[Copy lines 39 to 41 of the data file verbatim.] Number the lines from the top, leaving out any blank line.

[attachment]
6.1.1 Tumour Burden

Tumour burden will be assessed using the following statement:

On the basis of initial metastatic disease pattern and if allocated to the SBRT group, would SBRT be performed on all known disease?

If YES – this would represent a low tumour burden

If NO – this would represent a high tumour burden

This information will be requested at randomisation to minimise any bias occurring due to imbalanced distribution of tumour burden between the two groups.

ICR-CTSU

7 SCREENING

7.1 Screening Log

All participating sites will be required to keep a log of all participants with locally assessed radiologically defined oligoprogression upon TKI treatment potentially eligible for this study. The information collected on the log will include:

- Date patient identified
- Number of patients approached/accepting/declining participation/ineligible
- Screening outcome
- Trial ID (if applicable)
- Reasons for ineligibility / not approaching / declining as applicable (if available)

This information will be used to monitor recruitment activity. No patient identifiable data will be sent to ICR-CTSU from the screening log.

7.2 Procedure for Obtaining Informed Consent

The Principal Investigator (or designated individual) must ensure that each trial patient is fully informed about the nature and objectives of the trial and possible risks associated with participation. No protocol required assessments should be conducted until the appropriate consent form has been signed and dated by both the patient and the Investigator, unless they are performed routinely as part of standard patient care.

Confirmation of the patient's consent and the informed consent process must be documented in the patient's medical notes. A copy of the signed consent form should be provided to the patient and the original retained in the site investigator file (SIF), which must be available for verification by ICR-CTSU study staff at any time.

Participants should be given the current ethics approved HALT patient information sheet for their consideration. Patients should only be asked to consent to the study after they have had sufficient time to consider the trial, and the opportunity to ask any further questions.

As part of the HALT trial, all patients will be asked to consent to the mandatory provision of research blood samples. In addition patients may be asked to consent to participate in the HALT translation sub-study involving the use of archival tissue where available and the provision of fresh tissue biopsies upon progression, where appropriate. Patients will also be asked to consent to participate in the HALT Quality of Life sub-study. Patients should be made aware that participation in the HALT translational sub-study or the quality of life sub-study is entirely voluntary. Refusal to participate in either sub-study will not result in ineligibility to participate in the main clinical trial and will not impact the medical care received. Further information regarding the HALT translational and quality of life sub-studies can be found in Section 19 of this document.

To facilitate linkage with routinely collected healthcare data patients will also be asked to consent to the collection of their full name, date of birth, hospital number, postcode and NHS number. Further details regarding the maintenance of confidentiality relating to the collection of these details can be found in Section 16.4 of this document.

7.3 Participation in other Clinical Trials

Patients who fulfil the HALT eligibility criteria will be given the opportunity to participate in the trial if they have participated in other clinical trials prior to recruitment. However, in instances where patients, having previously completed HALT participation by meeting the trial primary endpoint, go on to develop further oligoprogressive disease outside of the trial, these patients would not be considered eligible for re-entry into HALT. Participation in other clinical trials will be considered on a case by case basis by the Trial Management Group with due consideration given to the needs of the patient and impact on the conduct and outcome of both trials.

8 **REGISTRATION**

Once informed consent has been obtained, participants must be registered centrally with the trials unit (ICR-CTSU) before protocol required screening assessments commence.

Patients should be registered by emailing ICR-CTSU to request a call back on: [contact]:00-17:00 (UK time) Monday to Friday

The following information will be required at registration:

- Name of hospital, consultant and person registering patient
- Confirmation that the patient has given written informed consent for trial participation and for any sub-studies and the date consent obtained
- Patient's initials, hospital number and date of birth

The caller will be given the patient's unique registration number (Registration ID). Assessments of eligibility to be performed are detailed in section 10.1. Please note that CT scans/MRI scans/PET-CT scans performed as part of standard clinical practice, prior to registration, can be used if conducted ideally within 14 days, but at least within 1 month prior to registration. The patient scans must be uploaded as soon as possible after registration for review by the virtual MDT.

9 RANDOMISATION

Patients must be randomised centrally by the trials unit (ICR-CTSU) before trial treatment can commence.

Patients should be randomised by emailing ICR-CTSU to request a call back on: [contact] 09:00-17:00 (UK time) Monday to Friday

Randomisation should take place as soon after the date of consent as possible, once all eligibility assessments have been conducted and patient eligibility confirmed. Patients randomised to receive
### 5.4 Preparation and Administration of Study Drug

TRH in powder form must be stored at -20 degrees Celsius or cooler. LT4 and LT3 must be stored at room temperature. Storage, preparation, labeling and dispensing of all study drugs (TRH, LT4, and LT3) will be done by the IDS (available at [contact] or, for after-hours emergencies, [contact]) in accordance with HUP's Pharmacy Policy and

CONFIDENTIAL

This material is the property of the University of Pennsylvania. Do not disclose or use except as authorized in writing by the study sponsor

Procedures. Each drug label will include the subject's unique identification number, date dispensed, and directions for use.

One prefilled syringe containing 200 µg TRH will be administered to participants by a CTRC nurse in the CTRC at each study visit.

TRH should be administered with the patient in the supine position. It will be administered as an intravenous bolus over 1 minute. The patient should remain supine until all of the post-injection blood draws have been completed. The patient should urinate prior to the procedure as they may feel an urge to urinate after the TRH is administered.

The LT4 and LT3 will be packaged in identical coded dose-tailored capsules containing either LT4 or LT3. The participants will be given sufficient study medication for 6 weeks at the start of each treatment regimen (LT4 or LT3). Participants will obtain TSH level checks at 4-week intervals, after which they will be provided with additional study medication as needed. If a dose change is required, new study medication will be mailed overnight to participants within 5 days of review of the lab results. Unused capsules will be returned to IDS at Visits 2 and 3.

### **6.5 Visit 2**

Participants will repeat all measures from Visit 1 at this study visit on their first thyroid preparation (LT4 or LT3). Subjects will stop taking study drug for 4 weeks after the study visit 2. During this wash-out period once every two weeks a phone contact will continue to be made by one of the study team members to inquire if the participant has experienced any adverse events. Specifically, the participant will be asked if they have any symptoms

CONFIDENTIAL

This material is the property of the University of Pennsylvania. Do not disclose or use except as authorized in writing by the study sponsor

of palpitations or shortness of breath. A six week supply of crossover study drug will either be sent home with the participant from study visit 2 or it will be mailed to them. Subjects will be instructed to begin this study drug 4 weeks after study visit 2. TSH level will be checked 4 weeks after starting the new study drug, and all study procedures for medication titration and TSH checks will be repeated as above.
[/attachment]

CONFIDENTIAL

This material is the property of the University of Pennsylvania. Do not disclose or use except as authorized in writing by the study sponsor

Procedures. Each drug label will include the subject's unique identification number, date dispensed, and directions for use.